It’s Day 10 in editor Anna Magee’s 21 days of sleep remedies blog and the focus this week is getting her bedroom primed for sleep. Over the last few nights, life has got in the way of sleep
From your choice of bedding to the way your alarm clock faces, there are several bedroom choices you’ve probably made out of sheer aesthetics or budget concerns that may be hindering you from doing that thing you’re supposed to do in your bedroom – well, other than that – which is sleep. That certainly was the case for me. I had some lovely silk bedding from lilysilk.com that I got for my birthday last year that looked gorgeous on the bed. Then, I fell in love with a bedspread from IKEA, so I bought that without really giving it a second thought. Now, just about every night I wake at 3am in a cold sweat (turns out my body doesn’t like silk and the bedspread was polyester), fretting about the next day’s work, overheated and generally uncomfortable, worrying about how I’m going to get back to sleep.
Why temperature matters
When I spoke to sleep expert James Wilson, aka The Sleep Geek, he explained that after light,
temperature has the greatest impact on our circadian rhythms (our sleep/wake cycles), and our bodies are very sensitive to it. ‘It only takes a change in core body temperature of 0.5 degrees Celsius for our bodies to start waking up’. I need real warmth to fall asleep so I use an electric blanket and the heat of my partner, to fall asleep. But then I wake up so warm!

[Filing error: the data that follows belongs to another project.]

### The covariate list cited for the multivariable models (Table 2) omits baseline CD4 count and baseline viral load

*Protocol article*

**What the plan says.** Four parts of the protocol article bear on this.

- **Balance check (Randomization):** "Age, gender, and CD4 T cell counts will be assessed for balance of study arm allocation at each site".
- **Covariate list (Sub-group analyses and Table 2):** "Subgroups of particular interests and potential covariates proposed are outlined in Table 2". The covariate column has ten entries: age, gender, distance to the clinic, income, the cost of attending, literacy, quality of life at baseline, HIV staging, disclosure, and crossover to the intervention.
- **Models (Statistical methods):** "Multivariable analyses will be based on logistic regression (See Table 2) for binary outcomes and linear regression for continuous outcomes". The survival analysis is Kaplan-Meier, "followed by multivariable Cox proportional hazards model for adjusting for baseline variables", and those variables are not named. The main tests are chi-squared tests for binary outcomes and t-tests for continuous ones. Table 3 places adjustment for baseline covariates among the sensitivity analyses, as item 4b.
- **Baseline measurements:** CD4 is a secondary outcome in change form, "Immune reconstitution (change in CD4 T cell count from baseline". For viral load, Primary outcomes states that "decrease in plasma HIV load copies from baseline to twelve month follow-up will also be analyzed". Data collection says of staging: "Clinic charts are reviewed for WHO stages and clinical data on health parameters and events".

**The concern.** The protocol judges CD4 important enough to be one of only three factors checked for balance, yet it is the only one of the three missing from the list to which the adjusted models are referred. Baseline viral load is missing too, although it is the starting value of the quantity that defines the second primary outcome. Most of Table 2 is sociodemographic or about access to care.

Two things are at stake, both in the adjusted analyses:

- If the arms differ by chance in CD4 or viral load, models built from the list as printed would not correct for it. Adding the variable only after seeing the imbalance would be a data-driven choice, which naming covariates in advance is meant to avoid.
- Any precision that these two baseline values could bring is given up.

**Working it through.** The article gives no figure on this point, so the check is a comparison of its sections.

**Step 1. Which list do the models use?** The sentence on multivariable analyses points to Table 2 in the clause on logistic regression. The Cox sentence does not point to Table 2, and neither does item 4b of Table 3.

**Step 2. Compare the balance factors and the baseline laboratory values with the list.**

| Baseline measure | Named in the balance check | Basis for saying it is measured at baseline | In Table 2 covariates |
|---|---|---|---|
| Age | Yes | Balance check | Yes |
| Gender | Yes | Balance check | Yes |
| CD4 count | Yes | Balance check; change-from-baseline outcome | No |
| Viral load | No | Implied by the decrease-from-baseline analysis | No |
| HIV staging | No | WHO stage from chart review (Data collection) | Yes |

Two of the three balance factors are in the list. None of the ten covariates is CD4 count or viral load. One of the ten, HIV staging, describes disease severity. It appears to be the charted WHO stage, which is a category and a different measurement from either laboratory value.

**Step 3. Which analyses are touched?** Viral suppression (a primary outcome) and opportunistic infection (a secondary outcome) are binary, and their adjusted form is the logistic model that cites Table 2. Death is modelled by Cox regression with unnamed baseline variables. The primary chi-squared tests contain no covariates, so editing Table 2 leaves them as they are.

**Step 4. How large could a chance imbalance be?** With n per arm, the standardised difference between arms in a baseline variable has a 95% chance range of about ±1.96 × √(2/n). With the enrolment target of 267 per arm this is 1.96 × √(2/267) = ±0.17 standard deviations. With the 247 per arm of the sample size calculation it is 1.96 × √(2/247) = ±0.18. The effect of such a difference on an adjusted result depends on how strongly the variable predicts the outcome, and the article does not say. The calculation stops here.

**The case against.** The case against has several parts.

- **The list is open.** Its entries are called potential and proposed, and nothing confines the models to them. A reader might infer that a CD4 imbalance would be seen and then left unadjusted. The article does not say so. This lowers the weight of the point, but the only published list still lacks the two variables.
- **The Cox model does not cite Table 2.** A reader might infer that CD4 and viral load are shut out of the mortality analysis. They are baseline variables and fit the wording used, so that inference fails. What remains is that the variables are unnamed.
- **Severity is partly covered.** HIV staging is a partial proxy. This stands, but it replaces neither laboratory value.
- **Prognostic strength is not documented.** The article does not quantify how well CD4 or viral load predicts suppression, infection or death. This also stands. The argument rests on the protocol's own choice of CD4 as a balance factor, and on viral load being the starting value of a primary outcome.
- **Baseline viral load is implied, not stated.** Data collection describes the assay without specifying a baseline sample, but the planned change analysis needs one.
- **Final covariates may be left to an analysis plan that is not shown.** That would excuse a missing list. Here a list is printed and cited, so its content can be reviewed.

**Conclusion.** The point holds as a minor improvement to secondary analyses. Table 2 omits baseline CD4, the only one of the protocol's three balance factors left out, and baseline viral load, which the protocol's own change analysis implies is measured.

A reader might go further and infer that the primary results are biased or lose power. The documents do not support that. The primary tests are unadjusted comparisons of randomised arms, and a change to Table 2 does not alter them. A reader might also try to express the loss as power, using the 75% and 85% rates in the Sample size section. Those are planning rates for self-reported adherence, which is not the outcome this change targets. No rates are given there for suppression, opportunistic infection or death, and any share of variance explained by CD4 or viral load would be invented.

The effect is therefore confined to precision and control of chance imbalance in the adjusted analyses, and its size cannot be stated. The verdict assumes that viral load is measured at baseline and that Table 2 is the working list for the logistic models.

When it comes to bedroom temperature we should be looking for somewhere between 16-20 degrees
On a physiological level, sleep is simple, explains James. ‘To produce melatonin [the sleep hormone] we need a drop in heart rate and a drop in core temperature. If both of these things happen then our body will produce melatonin most efficiently’. Having a bath or shower can trick our body as we get really warm then really cold quickly so it triggers the melatonin production. Doing it half an hour before bed gives the best effect. Other things that can impact on core temperature, he says, are eating a heavy meal too late in the day and exercising too late in the day. For both we should leave three hours before we go to bed.
When it comes to bedroom temperature we should be looking for somewhere between 16-20 degrees Celsius, because it is thought that melatonin production is more efficient between 16-20 degrees. So, keeping our thermostat at 25 isn’t the panacea I thought it was, then. ‘It is preferable for the bedroom to be cooler than the rest of the house to encourage a drop in core temperature,’ says James.
‘At the moment the electric blanket mimics the effect of a bath, so your body gets warm and it sweats so you get a drop in core temperature which triggers melatonin production,’ explains James. However your body expects the core temperature to continue to drop then level out and if the blanket is keeping
the core temperature artificially high as you go through your sleep cycles during the night you are more likely to wake up.